It’s hard to believe that the definitive book on endogenous visual stress, Stress and Vision authored by Elliott B. Forrest, O.D., is nearing its 30th birthday. Originally published in 1988, the book appeared posthumously thanks to the efforts of Dr. Forrest’s colleague, Dr. Martin Birnbaum.
There is a different approach to visual stress that some have taken emphasizing the exogenous, rooted in the nature of repetitive patterns in the environment. Examples include dashed lines in the road when driving, rows of fluorescence lights, or lines of print when reading. Rather than the primary source of visual stress being maladaptation within the individual’s visual system, it is rooted in the nature of environmental design. This line of investigation has been championed by Arnold Wilkins, a researcher in the U.K., formulated in a book authored in 1995 on Visual Stress.
Wilkins most recently applied this thinking toward visual considerations in architectural design. But reading remains the primary focus of Wilkins’ work, and the approach toward individualized color modifications he and his colleagues have suggested.
Last year, Evans and Allen published a systematic review of controlled trials on visual stress using Intuitive Overlays or the Intuitive Colorimeter. They identify that possible reasons why an individual might prefer a specific color include its effect on visual stress, refractive error, accommodation, decompensated phoria, suggestion or placebo effect. They note the following symptoms and signs that have been used as indicators of visual stress:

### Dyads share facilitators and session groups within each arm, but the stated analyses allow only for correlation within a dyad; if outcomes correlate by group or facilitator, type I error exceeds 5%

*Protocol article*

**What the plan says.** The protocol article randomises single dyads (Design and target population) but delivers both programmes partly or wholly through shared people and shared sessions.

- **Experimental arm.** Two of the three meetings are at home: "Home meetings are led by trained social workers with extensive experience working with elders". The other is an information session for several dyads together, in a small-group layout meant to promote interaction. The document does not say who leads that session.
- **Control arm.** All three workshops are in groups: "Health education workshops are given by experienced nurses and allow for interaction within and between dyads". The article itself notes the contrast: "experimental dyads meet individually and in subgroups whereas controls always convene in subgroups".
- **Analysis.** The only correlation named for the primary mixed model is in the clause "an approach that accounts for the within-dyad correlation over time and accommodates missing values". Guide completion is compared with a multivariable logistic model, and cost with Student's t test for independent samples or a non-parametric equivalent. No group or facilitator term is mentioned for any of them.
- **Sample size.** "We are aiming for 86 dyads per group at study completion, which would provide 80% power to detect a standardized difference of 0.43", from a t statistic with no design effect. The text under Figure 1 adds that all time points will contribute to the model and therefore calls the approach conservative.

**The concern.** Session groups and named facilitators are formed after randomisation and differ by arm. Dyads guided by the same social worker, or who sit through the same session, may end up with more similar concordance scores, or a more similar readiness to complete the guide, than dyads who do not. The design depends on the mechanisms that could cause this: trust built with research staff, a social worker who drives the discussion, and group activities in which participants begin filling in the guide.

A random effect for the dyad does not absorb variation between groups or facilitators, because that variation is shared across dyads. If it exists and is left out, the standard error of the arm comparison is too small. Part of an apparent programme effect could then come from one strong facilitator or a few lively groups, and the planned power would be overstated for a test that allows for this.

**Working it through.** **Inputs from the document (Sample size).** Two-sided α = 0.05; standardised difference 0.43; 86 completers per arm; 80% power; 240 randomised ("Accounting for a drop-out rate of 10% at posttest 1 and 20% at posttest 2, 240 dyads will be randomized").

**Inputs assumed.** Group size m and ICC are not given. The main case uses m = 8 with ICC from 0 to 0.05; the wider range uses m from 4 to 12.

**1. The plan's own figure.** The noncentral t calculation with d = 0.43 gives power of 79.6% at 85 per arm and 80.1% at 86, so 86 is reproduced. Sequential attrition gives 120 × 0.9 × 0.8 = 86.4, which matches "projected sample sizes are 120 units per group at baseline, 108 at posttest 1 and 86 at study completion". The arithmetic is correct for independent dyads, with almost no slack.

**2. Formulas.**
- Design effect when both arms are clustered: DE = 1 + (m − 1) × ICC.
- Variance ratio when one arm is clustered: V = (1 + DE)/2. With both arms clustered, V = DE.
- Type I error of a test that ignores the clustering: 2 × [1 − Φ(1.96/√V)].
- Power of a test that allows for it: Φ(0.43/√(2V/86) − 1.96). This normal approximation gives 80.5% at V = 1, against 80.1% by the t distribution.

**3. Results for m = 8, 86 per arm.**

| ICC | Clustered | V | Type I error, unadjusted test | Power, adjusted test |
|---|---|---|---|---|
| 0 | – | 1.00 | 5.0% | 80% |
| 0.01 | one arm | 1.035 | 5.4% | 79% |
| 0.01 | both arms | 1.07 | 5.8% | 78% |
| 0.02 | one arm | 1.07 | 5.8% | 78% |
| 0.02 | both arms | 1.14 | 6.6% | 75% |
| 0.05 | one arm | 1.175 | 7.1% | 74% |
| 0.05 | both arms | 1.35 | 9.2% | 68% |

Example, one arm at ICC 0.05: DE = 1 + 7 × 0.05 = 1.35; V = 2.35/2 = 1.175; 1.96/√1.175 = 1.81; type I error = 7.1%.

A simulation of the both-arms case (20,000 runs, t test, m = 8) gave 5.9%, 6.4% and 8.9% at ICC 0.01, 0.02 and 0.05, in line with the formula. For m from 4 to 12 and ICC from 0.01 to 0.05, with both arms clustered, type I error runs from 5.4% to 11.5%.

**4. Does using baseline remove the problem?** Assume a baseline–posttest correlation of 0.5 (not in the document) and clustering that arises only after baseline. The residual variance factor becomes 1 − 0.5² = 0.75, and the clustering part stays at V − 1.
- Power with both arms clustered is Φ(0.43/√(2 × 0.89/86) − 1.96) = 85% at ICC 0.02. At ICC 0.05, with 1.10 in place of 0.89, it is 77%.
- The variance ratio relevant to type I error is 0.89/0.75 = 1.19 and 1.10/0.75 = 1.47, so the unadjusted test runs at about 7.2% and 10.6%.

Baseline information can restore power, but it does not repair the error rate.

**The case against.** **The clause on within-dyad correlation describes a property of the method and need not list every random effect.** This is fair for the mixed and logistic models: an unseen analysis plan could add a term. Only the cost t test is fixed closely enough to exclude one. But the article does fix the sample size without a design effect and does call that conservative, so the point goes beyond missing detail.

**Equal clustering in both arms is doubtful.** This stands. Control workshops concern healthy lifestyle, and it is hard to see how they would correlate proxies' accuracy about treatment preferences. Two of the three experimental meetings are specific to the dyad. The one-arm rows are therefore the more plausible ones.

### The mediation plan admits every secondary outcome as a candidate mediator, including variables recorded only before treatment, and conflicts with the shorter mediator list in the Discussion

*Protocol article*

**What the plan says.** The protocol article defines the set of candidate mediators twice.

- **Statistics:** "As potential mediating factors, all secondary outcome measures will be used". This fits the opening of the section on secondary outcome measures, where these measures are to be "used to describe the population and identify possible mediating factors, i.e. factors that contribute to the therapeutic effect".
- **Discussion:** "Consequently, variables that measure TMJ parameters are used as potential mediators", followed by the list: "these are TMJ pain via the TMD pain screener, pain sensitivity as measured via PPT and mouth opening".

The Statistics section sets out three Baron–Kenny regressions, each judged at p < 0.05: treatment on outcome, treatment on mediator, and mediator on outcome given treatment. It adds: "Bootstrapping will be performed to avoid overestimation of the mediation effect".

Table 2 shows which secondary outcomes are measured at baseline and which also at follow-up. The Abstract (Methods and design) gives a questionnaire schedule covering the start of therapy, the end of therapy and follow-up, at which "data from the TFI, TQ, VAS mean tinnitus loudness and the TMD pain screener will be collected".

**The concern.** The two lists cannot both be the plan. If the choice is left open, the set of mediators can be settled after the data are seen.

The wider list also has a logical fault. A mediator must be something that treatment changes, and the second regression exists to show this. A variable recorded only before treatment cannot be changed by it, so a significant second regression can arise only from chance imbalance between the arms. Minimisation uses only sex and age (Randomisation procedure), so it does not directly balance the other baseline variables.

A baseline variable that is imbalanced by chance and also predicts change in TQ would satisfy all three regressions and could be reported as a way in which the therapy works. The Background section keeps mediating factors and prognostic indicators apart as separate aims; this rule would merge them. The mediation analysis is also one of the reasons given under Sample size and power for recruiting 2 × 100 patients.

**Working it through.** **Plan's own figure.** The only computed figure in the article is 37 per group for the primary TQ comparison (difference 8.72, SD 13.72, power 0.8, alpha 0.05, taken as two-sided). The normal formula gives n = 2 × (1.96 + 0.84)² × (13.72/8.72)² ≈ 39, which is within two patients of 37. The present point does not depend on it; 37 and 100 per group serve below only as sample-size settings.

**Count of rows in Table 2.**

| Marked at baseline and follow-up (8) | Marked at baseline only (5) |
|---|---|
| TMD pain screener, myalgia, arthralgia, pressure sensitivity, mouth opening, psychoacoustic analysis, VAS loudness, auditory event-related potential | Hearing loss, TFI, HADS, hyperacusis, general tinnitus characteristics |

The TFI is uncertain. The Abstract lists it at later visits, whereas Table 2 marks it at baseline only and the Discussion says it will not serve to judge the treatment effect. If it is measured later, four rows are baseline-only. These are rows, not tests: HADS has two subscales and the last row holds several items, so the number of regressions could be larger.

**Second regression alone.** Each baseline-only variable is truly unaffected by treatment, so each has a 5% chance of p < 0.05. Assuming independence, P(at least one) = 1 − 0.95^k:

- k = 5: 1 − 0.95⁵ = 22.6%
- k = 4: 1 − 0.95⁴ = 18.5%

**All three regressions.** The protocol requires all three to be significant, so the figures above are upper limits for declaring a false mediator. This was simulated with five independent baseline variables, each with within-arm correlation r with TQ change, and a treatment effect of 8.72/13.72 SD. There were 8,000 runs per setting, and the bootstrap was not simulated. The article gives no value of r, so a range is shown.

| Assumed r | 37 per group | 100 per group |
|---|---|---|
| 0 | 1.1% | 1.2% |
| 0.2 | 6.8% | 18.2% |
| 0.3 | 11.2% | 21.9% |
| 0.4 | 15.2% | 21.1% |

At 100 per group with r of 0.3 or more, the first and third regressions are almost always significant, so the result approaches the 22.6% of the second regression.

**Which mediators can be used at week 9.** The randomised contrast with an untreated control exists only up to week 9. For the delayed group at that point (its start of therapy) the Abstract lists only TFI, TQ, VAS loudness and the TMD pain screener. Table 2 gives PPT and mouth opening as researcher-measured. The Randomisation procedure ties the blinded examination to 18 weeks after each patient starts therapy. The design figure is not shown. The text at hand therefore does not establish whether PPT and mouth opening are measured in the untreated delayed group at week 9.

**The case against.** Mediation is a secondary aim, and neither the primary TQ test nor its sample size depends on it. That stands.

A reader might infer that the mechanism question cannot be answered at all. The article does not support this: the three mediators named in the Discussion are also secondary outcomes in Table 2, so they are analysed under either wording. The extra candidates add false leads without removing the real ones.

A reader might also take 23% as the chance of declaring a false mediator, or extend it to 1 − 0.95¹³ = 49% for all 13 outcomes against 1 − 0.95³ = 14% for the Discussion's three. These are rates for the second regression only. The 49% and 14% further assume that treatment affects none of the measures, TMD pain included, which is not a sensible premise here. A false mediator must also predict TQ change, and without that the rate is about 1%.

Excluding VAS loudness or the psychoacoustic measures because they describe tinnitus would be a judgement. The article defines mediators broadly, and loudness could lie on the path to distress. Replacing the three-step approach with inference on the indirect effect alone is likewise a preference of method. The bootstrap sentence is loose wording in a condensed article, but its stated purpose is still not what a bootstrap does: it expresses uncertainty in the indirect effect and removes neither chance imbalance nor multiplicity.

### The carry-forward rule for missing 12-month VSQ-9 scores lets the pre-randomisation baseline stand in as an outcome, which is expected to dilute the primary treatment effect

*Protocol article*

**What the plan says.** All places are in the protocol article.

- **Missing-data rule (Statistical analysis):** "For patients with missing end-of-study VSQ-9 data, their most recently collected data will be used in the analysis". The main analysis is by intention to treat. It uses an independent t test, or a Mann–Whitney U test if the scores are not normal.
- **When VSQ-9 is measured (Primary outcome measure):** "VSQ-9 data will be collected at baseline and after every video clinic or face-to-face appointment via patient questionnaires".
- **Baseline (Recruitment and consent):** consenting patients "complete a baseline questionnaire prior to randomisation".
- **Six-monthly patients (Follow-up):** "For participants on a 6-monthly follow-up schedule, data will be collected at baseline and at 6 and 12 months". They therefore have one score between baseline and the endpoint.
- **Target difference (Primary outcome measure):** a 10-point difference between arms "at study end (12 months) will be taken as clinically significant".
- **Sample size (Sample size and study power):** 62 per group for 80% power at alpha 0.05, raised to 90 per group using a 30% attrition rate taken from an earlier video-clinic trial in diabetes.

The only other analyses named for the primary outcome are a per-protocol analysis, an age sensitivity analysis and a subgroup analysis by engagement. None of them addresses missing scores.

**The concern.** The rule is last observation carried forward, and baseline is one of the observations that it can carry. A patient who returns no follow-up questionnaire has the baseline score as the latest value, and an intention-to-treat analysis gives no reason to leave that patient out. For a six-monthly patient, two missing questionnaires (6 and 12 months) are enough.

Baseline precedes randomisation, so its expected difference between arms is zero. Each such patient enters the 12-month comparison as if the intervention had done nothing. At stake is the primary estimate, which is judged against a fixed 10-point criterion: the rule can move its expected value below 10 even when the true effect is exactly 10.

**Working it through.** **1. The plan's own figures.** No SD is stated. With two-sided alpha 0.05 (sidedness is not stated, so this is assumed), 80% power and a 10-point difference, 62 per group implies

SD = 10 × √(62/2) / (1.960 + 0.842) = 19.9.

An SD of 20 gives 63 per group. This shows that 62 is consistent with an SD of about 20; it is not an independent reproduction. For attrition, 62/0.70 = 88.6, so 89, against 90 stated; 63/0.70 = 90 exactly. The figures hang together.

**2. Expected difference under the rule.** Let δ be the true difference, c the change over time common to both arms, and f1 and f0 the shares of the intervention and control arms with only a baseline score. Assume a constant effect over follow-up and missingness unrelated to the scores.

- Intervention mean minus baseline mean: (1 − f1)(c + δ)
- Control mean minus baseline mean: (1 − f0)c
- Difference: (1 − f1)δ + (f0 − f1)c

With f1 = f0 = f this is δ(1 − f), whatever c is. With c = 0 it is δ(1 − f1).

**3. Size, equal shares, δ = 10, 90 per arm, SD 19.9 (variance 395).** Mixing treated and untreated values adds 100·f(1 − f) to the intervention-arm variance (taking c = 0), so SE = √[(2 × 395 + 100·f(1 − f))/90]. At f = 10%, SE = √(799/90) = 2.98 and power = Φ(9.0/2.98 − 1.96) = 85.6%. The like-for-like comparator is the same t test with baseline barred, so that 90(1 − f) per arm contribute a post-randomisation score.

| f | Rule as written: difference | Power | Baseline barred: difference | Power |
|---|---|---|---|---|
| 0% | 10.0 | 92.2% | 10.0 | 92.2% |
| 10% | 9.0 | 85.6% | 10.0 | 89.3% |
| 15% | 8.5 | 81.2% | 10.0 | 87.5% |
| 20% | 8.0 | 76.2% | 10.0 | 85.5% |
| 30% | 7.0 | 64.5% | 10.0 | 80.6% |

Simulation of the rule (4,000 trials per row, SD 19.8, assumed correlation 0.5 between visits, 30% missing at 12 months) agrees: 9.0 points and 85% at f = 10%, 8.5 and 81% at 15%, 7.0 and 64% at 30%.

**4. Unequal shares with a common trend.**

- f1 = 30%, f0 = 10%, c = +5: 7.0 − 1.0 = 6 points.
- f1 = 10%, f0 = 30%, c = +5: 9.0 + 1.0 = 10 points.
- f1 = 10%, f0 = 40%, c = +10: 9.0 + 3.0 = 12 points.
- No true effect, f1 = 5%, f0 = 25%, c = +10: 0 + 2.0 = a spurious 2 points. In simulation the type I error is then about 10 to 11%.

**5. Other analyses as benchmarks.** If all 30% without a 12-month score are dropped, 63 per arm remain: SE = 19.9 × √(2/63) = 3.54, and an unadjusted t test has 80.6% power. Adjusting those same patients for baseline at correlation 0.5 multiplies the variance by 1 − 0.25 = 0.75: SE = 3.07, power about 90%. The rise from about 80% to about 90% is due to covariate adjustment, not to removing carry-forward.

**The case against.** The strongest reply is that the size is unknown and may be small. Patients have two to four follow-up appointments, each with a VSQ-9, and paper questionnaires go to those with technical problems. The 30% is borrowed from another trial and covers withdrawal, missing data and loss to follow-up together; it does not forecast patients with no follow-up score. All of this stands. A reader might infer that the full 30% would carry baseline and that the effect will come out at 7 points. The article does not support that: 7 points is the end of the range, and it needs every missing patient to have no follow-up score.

One optometrist who spent much of his career unifying the exogenous (environmental) and endogenous (visual system) approaches to visual stress was the recently deceased Dr. Merrill Bowan. He referred to the visual stress experienced by repetitive patterns as visual aliasing, and used the concept of Wilkins’ repetitive grating patterns to probe what he coined as the Bihemispheric Dissonance Test. The patient fixates the center of the pattern, and reports whether the stripes vibrate or that it is simply uncomfortable to view. What the Amsler Grid is to the retinal distortion, the BDT is to cortical hyper-excitability.
When patients reported visual instabilities or discomfort upon viewing this grating pattern, Dr. Bowan suggested using a probe of low power base-in prism (typically 1^ BI each eye). Although this was his preferred method of decreasing or eliminating the visual instabilities or stress, he acknowledged that in some cases the patient responds better to low power plus lenses, or a combination of low power plus lenses together with low power prism. Increasingly, practitioners are considering a differential prescriptive approach to visual stress that considers the relative role of color, plus power, and prism, on an individualized basis.